If this lesson has helped you, might enjoy Learn JavaScript, where you'll learn how to build anything you want from scratch. Enrollment for Learn JavaScript opens in July 2018 (in two weeks!).


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Discussion (7)

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paulooze profile image
Pavol Porubský

While I generally agree with the message here (using Object.keys(), Object.values() and Object.entries()), I wouldn't generally recommend using for of loop (or any for loop for that matter). It doesn't work well with immutable data. Using pure functions like Array.map(), Array.forEach() or Array.filter() is generally better idea - you don't have to deal with side effects and it's generally easier to read.

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kepta profile image
Kushan Joshi • Edited

I totally agree with you regarding for loop and how .map, .reduce, .filter are a heavenly match for functional programming. But there are cases where I feel for of loop is a natural fit:

  • Iterator: Javascript now has native support for iterators (I talk about them in my article), so dealing with Map, Set, Array etc, the for of loop becomes a natural choice over converting these iterators to arrays and then applying the functional methods.

  • Async: Another area I find for of loop a rather easier read is when I have to iterate through an async collection. I talk about some examples of async for loop here.

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tunaxor profile image
Angel D. Munoz

it's generally easier to read.

I'd say this has more to do with your style, while I prefer these methods also, I've seen bunch of colleagues not understanding how these methods flow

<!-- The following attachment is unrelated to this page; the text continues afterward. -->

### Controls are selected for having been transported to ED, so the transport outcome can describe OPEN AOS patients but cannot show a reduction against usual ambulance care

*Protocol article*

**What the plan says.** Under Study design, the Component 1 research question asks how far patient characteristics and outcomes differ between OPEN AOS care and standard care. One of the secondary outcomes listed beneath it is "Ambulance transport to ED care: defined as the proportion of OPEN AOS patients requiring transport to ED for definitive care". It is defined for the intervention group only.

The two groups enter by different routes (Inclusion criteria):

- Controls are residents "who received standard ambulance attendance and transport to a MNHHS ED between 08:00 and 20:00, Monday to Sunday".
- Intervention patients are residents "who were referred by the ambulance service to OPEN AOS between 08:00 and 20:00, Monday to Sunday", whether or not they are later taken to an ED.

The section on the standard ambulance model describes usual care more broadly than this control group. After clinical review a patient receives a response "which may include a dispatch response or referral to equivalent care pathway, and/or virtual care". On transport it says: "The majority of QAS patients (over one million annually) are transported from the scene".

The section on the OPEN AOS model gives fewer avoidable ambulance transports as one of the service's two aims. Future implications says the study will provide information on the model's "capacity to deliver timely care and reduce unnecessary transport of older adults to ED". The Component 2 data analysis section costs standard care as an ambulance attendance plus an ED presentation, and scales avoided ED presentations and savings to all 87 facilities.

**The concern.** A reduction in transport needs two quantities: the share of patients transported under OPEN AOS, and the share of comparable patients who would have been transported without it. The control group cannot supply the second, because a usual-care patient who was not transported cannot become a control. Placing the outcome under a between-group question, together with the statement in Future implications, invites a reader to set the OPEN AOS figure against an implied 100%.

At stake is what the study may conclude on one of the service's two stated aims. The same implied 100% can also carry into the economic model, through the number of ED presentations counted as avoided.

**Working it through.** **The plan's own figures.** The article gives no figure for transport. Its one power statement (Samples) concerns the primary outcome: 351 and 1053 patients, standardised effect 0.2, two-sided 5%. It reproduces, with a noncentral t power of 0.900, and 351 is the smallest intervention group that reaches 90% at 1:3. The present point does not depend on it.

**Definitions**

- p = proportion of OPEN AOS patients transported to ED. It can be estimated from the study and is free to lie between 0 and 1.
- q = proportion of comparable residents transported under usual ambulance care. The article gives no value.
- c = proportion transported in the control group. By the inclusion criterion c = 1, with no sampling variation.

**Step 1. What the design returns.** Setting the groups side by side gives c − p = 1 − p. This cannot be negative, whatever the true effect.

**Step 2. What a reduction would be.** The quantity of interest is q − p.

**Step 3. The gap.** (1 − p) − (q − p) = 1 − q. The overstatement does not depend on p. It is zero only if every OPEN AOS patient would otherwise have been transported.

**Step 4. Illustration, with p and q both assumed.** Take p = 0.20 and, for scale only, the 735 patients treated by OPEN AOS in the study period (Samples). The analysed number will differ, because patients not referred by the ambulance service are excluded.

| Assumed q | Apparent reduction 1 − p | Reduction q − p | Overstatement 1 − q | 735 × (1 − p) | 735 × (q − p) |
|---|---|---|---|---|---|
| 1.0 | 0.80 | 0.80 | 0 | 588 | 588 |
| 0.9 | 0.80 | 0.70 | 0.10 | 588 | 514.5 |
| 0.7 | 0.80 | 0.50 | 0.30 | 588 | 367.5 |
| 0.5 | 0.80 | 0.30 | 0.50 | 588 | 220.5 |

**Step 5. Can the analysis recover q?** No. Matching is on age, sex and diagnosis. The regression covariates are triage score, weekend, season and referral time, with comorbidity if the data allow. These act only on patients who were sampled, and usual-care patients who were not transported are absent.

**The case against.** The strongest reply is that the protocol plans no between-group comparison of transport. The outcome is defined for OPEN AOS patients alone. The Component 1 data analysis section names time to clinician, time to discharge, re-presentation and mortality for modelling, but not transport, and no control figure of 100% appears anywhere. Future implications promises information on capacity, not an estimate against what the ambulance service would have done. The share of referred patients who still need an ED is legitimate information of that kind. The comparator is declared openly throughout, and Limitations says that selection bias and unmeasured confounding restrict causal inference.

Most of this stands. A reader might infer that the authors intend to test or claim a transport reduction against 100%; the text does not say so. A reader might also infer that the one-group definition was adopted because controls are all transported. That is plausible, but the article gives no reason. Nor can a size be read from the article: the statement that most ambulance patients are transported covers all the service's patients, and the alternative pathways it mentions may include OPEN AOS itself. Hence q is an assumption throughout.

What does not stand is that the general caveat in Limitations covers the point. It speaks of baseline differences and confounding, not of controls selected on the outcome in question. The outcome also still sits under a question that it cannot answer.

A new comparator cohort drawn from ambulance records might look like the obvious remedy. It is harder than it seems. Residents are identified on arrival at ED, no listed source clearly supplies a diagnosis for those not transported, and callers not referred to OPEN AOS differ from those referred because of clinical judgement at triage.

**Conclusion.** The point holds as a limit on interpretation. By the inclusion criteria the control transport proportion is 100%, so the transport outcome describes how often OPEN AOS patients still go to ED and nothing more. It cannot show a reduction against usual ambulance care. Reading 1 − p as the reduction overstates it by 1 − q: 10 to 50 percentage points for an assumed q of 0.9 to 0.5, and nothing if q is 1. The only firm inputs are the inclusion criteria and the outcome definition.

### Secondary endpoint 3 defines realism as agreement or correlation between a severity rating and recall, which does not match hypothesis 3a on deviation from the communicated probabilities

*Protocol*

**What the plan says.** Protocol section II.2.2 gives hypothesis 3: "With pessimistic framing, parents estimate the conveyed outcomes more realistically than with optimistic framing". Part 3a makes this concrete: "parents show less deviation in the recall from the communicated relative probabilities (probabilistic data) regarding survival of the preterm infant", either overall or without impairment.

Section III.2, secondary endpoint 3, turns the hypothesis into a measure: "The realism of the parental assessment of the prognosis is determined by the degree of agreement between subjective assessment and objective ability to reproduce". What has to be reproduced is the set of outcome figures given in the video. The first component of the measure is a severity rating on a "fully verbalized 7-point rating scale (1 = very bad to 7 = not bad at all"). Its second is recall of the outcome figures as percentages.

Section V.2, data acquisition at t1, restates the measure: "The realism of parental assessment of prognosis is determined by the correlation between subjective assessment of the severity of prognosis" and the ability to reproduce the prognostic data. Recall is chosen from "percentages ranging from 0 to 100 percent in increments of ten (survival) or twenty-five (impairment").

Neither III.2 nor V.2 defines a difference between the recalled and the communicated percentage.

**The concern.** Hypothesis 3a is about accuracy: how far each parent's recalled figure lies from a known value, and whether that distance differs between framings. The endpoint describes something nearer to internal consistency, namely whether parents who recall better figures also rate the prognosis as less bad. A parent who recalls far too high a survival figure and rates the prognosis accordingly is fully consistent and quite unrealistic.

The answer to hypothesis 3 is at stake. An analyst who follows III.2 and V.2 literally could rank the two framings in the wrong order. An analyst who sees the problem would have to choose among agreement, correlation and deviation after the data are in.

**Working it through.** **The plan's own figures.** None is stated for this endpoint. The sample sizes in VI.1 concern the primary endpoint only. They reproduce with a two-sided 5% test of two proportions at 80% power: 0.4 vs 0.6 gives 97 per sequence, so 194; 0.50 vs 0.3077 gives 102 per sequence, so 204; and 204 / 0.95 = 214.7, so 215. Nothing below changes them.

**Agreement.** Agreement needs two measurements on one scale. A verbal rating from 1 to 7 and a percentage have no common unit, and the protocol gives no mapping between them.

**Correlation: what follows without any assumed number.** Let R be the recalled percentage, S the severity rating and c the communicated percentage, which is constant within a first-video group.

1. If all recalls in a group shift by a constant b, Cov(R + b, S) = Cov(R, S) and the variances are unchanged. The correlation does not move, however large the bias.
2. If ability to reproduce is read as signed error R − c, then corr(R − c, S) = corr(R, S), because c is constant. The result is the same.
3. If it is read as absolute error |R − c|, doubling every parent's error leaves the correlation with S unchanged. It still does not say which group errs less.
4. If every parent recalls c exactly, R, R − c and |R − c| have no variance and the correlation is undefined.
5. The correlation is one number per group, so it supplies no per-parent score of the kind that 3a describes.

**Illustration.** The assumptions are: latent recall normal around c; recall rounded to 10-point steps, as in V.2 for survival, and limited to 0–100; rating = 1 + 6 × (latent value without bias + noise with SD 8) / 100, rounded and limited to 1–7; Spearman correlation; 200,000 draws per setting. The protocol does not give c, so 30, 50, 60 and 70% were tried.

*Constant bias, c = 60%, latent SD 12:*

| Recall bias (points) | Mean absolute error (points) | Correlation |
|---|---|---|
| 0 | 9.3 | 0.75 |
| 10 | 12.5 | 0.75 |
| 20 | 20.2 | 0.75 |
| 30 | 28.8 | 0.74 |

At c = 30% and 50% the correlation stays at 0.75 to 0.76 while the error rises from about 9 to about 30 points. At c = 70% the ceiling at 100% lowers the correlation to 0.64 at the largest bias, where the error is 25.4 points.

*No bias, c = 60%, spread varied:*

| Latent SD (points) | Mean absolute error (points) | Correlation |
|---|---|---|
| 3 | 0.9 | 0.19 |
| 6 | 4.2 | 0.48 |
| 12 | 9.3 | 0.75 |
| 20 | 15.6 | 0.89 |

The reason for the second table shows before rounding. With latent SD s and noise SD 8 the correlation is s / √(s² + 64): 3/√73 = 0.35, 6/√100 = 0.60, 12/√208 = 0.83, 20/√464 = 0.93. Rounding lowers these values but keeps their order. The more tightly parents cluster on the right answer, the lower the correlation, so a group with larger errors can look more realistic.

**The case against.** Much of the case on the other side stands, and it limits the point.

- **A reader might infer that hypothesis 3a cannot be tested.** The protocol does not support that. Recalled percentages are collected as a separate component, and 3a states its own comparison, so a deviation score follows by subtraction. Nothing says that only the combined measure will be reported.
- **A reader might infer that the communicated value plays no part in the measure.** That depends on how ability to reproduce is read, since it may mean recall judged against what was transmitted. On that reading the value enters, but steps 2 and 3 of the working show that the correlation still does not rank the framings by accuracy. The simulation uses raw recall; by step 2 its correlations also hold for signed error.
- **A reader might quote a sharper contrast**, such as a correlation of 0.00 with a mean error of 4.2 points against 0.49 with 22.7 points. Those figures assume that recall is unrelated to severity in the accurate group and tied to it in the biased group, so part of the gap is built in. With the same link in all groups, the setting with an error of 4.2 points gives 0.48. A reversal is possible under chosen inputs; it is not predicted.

it feels magical to them, they rather have a for-of (or a good old for) perhaps because my colleagues do tend to do more procedural stuff but y' know what works best for you is the way to go most of the time

but to reasure, I do prefer to use map, forEach, filter, and reduce when possible

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kepta profile image
Kushan Joshi • Edited

Zell Liew, just wanted to add my 2cents to this well written article.

I feel if one realises that a particular object would require a lot of iteration then maybe they need to start thinking about ditching the object in favour of data structures which have a first party support for iteration.

With ES6 we have a new fancy data structure called Map and it is a perfect fit for those cases where you are overloading an object with thousands of properties and also want to iterate through them.

A simple example of Map.

var map = new Map();

map.set('random', 34);
map.set('abc', 42);

for(const val of map.values()) {
   console.log(val);
}

MDN Docs for Map

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zellwk profile image
Zell Liew 🤗 Author

Thanks for adding on!

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ezrafree profile image
ezrafree

Under the "Looping through the array" section, in the first code example, you have:

console.log(keys)

This should be key, not keys:

console.log(key)
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lmbarr profile image
Luis Miguel

Nice and concise...very helpful thank you